If one wants to know the history of Mumbai’s tragic tryst with the textile industry, one needs to make a stop at a humble paan stall – one of the city’s best kept secrets – in Bhuleshwar.
Our journey down memory lane begins almost a hundred years ago in 1920 somewhere in Ayodhya. Gauri Shankar packed up his belongings and left his home in Bola Ghat (today known as Tulsi Ghat) forever. It was the year that Mahatma Gandhi launched his famous Non-Cooperation Movement, the largest peaceful protest – of hundreds and thousands of citizens – that had ever been held in human history. Life in the bustling metropolis of Bombay came to a complete shut down several times during this movement. It was to the very heart of this ‘Maximum’ city – Bhuleshwar – Gauri Shankar headed.
98 years later Devendra Shankar sits in his father’s regal paan stall – the oldest paan shop in Mumbai and, quite possibly, the oldest paan shop in India…! The ornately carved saal-wood stall is burnished a deep, dark brown by the many years it has witnessed. It’s nothing like the ordinary wayside stall one is used to in Mumbai – it is more of a sprawling palanquin that doesn’t fit into the puzzle that is the derelict bazaar making up its surroundings. Devendra himself is an oddity – a relic and a reminder of a Bombay (now, Mumbai) long-gone.
Devendra Shankar, Owner of the Oldest Paan Shop in Bombay, Which Was Established by His Father Gauri Shankar, in 1920.
“I started working in this paan stall when I was 22,” Devendra tells us, his face wrinkling into a thousand lines and a splendid gap-toothed smile. “My father stopped working in it when he turned 80. In my father’s days, Gandhi Ji and Nehru Ji were holding their rallies in this area,” Devendra nods at the streets around him, “This area is home to some of the oldest structures in Mumbai – some of them 150 years old.” We’re standing outside the gate of Madhav Baug – a 150 year-old block made up of a labyrinth of by-lanes that lead you past ancient Jain and Hindu temples, shops selling idols, and a gaushala called Bombay Panjrapole. The Panjrapole itself is almost two centuries old set up in 1834 by animal-loving Bombay personas, Jamshedjee Jeejeebhoy and Amichand Shah, to give shelter to stray dogs and pigs that were being rounded up and killed by the British. Today it is home to some 350 cows, and a handful of donkeys, hens, geese, parrots, goats, ducks, and rabbits.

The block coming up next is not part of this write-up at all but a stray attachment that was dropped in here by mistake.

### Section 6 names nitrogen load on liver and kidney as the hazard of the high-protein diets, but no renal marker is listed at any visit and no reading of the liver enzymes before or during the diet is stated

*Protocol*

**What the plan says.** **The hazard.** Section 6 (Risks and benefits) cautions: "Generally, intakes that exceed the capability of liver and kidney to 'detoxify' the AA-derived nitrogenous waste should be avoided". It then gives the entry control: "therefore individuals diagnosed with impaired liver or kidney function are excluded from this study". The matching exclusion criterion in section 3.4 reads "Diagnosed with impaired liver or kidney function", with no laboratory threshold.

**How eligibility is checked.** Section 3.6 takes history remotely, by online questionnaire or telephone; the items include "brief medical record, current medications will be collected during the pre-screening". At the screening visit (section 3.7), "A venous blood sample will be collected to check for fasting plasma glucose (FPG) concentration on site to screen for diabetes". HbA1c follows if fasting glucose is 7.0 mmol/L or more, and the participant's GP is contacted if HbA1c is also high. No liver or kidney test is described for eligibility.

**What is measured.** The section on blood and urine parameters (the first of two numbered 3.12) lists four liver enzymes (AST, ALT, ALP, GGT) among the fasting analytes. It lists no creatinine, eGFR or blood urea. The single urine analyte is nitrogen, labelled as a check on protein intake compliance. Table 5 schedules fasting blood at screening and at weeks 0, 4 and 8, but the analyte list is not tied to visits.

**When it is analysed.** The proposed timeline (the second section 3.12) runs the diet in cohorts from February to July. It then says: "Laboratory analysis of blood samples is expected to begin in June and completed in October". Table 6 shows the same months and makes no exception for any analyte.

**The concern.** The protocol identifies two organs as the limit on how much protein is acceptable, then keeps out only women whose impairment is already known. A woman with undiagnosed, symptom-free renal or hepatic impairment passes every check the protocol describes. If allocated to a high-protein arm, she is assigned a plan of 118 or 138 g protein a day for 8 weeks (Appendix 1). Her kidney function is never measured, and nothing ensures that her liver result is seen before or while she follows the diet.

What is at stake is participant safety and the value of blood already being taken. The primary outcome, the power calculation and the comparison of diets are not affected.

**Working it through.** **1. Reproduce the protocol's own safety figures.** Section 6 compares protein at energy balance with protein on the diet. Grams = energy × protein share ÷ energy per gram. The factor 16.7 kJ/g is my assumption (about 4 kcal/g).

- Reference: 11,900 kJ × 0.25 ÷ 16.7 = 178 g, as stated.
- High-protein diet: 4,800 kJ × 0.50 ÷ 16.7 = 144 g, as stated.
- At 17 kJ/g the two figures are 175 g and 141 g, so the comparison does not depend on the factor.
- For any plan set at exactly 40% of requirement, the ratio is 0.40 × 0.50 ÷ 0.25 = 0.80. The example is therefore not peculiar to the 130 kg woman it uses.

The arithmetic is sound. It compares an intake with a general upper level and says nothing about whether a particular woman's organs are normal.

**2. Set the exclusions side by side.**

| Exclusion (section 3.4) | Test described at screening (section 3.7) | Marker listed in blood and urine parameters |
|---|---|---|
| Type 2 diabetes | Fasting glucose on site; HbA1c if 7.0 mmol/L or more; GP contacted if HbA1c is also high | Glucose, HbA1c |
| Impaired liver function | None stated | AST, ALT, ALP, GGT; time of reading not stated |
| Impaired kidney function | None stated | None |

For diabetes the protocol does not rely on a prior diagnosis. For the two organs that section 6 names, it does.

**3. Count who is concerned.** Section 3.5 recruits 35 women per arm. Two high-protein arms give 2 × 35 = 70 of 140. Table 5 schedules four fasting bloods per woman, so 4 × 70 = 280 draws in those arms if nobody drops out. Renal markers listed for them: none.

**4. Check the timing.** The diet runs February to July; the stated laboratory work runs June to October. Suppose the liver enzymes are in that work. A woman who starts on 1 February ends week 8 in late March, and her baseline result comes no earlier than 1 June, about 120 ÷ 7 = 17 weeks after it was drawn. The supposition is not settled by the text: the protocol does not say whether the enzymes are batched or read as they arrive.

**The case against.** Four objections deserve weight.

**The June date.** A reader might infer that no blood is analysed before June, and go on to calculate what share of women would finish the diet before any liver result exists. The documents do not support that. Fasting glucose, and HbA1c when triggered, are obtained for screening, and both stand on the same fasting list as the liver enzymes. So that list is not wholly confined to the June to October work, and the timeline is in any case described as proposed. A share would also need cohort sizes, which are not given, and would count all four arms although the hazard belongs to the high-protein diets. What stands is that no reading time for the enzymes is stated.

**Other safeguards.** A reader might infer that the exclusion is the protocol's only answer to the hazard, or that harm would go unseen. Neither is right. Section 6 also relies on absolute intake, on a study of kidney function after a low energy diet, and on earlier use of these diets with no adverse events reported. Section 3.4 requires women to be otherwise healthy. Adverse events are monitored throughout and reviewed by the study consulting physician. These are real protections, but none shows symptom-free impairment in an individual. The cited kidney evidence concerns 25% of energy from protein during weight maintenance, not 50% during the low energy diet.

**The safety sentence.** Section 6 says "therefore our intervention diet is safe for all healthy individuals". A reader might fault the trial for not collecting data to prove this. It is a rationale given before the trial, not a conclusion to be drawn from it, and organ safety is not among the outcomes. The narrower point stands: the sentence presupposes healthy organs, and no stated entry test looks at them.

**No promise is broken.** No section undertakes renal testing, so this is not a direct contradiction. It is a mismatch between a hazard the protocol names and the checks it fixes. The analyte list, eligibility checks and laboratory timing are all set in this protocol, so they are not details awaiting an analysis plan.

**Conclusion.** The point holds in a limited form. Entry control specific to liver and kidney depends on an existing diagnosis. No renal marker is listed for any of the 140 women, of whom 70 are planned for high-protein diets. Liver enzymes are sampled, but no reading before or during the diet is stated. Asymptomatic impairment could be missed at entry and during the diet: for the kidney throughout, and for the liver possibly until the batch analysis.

Mulji Jetha Market
Like the Panjrapole, Devendra Shankar’s presence in this chaotic neighbourhood makes no sense and simultaneously makes all the sense in the world.
Bhuleshwar was like a Noah’s Ark in the early 20th century, to which humans and animals alike gravitated and seemed to find a home. Enterprising Gujarati and Marwari families descended upon it and set up shop among the humdrum of religious and political activity. “I was from a purely Hindi-speaking Brahmin family,” Devendra tells us, “But I ended up picking up Gujarati because everyone who moved here spoke it. They were garment traders mostly, from Surat, Baroda, Ahemadabad, and Rajkot.”
As he relays the tale of the garment traders of Gujarat, we find it hard to believe that this ragged bazaar was once the cynosure of all textile trade in India. When Devendra’s father, Gauri Shankar, had moved to Bombay the city had 136 textile mills employing about 250,000 workers. Today, the mill areas are haunted precincts – emptied and abandoned since the Great Bombay Textile Strike of 1982; those that are not lying in ruins have been redeveloped into luxury malls like Phoenix Mills in Lower Parel. The few teetering mills that continue to operate employ less than 25,000 people today.
Mangaldas Market Entry from Crawford Market